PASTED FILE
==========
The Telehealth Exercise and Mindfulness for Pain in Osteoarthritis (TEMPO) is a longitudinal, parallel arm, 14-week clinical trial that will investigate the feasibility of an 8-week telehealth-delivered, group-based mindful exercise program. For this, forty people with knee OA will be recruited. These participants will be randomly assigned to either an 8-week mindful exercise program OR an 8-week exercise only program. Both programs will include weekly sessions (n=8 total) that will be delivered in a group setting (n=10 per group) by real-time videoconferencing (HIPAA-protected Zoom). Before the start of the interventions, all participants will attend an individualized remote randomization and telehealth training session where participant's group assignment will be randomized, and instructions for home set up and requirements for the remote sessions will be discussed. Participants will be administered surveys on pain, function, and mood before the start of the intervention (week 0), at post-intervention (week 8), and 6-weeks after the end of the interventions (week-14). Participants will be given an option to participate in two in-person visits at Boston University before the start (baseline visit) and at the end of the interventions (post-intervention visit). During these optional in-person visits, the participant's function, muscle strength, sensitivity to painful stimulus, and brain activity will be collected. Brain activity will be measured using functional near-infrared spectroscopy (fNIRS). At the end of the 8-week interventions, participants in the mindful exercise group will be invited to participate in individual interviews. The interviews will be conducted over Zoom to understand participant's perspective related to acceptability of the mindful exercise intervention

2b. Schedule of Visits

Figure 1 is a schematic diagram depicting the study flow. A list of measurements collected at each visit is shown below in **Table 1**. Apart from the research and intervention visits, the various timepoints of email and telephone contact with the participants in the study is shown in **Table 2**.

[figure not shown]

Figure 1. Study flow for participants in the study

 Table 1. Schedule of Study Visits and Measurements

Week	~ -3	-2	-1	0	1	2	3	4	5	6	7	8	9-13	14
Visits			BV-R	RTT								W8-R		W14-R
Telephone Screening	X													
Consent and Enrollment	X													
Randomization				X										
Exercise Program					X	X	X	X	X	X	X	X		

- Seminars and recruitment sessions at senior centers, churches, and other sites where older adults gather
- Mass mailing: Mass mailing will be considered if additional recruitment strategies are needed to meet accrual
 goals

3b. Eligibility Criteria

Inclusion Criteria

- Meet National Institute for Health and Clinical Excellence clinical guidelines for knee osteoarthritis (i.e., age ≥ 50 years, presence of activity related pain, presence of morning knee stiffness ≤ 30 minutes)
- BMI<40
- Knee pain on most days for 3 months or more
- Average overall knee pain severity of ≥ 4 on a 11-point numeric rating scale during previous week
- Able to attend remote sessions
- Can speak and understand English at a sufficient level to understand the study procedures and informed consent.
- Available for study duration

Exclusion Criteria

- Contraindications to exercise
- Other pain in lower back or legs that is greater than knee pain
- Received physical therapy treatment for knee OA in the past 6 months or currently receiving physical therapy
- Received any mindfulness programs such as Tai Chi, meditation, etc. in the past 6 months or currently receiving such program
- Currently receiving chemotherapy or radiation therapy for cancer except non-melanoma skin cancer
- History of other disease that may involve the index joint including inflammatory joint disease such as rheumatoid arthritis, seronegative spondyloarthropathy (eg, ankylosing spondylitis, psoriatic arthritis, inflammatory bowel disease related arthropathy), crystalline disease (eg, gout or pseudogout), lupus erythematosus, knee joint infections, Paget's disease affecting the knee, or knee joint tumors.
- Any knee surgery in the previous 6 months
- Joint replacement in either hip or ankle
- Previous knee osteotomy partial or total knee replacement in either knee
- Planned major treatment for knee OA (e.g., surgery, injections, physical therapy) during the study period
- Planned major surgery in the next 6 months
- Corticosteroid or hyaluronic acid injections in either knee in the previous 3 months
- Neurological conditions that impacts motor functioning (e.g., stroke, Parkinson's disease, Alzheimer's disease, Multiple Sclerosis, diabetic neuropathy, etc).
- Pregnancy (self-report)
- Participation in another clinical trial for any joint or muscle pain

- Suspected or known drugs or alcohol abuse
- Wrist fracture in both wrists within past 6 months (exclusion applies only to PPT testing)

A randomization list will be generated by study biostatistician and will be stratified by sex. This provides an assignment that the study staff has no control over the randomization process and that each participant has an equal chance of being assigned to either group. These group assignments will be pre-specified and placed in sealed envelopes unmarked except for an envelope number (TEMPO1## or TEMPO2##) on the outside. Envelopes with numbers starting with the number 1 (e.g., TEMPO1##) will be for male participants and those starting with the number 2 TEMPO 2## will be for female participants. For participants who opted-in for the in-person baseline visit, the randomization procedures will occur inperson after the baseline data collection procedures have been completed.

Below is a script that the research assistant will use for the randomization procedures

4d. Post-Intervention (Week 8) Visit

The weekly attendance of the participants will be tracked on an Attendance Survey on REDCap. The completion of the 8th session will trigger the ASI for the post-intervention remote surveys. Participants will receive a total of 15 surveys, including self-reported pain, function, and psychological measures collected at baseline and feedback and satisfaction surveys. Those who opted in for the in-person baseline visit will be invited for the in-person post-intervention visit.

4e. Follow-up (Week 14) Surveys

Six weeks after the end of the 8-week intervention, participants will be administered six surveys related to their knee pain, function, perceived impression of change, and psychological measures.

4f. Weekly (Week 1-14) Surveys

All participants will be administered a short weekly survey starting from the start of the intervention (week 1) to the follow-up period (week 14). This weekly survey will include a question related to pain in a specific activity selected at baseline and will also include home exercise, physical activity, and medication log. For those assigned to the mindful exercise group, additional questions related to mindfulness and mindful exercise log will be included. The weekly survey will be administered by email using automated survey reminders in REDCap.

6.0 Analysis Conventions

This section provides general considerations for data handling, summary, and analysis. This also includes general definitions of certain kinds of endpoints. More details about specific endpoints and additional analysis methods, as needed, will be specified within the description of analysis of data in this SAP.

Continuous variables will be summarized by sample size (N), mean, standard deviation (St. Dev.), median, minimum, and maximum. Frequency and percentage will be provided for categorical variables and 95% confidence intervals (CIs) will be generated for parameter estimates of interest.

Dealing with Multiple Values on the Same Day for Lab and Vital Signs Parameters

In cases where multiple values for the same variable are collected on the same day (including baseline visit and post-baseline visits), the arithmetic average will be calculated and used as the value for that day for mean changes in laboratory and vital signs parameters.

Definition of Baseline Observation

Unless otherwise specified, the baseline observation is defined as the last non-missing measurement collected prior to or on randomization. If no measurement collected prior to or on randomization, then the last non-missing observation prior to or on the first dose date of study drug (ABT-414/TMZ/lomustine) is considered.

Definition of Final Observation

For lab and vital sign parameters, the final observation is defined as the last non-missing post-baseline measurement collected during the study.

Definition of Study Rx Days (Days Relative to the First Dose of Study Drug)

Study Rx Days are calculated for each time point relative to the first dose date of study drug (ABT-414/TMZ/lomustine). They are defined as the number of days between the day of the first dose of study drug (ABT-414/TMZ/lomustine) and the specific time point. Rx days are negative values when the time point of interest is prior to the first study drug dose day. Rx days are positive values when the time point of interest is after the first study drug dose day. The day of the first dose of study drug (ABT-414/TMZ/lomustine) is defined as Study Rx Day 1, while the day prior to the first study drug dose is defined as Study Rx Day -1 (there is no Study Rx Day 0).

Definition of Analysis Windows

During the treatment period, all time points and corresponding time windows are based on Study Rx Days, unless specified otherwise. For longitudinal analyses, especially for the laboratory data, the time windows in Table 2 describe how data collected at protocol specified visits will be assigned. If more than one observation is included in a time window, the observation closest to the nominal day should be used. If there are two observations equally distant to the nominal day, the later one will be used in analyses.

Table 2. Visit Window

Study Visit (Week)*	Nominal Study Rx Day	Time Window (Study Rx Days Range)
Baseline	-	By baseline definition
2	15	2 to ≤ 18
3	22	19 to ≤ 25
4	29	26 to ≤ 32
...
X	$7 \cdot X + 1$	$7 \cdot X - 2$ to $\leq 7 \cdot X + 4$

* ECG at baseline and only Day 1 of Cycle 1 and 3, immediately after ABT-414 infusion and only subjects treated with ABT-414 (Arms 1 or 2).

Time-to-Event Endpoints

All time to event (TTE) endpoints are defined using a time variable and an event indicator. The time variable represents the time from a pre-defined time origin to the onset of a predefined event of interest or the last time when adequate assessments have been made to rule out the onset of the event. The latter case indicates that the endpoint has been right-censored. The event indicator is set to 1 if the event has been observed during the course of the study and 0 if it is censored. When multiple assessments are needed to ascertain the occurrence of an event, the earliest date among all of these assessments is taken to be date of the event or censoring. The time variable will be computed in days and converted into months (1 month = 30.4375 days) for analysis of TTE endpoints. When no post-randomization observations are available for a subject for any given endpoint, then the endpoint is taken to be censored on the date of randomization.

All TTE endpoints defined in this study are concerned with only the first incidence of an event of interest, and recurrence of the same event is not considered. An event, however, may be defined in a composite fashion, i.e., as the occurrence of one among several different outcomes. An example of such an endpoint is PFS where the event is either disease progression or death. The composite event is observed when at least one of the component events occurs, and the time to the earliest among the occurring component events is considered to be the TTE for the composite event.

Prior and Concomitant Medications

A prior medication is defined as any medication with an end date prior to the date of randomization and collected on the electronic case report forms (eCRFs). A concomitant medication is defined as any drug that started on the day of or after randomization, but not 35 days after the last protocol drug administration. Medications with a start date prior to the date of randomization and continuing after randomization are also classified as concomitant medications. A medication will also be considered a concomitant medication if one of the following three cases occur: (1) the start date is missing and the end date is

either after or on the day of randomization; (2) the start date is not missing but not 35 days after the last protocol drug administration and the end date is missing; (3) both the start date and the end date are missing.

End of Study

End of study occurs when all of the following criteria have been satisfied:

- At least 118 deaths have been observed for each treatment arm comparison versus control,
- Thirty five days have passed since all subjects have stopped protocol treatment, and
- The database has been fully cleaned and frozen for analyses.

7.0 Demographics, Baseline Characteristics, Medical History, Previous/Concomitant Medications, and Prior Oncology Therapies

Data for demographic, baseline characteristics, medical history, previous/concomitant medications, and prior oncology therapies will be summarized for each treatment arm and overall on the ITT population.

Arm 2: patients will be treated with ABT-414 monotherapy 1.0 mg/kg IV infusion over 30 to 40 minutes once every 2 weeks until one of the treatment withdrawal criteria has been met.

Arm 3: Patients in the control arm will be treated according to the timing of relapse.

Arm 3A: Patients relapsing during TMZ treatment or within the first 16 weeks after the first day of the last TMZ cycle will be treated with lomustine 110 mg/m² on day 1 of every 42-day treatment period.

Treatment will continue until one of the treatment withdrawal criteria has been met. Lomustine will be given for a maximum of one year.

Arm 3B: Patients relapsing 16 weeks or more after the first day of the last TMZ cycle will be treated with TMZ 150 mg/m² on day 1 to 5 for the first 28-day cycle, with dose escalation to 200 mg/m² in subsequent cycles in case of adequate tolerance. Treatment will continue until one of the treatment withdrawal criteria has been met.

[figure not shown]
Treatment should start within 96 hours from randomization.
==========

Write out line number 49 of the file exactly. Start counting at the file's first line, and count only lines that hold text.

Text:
4f. Weekly (Week 1-14) Surveys